McGill is another example of a university taking advantage of Facebook's call-to-action feature: Their "Contact Us" buttons links to a webpage listing the most frequently requested contacts at the school, which is quite relevant to people looking for contact information. But what we really love about their Facebook Page is that they cater to the Facebook audience by posting that fun, lighthearted content people actually like reading and sharing on Facebook.
For example, they shared a news story about how their chef set a world record for largest smoothie. That's definitely the type of post a college student would share with their friends on Facebook. Another great example? The post below sharing BuzzFeed article about Montreal.
While most colleges and universities stick an address and a phone number in the "About" section of their Facebook Pages and call it a day, the folks at the University of Georgia take it a step further. They know prospective students are looking at that "About" section for information about the school, so they stuck a fantastic and well-made video in there about the upcoming admissions season. Very timely and relevant.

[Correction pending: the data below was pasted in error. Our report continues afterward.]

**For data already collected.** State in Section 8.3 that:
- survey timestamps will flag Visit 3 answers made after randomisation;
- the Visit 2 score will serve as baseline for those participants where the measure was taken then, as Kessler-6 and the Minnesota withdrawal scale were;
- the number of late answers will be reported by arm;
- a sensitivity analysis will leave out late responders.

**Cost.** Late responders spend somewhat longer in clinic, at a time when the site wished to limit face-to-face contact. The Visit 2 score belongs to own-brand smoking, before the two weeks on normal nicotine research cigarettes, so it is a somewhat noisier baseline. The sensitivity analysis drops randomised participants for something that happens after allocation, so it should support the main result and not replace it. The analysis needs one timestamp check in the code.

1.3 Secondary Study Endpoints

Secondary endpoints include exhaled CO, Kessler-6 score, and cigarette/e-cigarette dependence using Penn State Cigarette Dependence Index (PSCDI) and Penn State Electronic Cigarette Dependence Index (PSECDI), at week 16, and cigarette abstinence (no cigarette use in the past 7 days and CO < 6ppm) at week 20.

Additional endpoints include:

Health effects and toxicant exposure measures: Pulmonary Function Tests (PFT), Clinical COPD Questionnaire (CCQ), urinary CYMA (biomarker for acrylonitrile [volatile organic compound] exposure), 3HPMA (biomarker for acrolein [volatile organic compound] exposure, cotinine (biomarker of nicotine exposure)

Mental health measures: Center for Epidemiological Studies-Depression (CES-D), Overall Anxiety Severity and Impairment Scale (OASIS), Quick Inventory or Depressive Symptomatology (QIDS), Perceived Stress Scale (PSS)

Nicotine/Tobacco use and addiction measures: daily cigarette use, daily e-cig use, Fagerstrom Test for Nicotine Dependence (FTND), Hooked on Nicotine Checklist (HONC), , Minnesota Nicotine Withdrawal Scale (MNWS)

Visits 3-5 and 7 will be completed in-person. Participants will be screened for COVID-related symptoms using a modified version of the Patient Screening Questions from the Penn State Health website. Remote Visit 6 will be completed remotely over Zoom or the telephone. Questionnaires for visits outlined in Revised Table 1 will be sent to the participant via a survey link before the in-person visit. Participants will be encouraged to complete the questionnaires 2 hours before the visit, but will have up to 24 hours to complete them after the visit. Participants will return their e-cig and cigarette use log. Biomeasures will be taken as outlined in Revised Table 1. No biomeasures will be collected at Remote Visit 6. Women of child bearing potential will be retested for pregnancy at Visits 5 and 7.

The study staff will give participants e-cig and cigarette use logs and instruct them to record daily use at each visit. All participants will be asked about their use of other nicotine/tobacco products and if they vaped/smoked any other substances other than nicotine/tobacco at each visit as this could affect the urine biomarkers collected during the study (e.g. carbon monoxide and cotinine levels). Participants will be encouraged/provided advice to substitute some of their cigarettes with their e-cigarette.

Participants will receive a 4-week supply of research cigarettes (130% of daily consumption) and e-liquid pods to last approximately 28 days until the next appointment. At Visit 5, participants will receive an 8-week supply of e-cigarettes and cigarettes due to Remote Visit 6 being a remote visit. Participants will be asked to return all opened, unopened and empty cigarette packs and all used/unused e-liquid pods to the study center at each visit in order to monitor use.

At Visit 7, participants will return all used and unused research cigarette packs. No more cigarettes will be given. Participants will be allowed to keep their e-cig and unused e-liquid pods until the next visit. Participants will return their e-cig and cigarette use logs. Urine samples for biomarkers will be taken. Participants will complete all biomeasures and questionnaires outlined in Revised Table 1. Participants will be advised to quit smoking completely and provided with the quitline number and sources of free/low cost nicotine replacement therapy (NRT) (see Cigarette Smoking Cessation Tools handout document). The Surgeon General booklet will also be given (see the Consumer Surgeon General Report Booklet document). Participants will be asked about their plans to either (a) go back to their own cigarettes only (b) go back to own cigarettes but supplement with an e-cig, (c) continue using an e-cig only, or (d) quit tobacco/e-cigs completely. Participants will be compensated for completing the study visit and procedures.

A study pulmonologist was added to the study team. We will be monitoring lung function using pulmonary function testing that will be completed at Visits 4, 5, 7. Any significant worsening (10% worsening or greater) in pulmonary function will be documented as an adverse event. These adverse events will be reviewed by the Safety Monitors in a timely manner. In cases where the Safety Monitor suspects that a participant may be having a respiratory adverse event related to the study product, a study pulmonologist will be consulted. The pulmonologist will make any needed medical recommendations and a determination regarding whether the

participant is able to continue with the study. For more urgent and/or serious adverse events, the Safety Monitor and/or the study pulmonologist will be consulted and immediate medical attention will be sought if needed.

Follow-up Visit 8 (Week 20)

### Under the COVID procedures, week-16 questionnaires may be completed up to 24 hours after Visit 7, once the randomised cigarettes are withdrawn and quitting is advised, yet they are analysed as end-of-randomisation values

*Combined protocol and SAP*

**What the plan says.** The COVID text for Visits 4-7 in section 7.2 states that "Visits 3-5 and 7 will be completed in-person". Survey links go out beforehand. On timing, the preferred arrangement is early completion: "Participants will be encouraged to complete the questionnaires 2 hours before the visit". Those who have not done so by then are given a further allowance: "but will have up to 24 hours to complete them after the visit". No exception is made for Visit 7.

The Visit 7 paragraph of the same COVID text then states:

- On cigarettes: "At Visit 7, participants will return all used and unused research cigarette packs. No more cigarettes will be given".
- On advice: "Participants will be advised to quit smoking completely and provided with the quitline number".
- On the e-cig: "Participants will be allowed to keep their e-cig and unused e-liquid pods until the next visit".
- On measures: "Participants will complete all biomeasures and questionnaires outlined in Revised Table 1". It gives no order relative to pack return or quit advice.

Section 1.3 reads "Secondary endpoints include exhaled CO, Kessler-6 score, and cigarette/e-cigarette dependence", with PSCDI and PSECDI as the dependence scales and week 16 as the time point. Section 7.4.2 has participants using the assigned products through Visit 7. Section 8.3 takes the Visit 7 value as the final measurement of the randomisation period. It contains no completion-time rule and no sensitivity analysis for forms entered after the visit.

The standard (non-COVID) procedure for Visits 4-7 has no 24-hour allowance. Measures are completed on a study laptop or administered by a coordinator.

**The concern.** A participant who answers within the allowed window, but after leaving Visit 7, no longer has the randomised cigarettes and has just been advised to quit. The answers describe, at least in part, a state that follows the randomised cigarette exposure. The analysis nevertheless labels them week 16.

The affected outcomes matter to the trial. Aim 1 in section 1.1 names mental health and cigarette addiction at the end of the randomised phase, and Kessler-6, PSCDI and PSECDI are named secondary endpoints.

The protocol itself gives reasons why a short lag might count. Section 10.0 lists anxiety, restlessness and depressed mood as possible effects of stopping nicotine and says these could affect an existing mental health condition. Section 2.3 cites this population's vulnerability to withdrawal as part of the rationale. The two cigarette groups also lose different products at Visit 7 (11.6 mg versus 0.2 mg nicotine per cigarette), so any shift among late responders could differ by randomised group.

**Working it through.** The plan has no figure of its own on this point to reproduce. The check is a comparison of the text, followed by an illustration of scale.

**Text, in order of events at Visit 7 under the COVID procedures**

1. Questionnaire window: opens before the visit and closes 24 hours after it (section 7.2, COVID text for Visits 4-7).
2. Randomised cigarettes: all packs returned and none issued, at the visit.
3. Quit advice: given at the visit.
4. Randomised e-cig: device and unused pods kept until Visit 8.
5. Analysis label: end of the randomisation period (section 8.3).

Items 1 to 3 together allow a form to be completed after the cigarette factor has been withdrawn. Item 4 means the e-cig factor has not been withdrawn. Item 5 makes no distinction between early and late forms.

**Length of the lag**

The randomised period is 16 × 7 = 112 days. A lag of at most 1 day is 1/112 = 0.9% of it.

Kenyon College also uses the tabs on their Facebook Page to direct students to specific initiatives. In their case, it's their Instagram account and a series of quirky admissions videos produced by Kenyon with the help of student interns. They've also taken advantage of the "Milestones" feature of the "About" section, filling in critical events in the college's history dating back to its founding in 1824.
Originally published Sep 14, 2015 8:00:00 AM, updated April 15 2021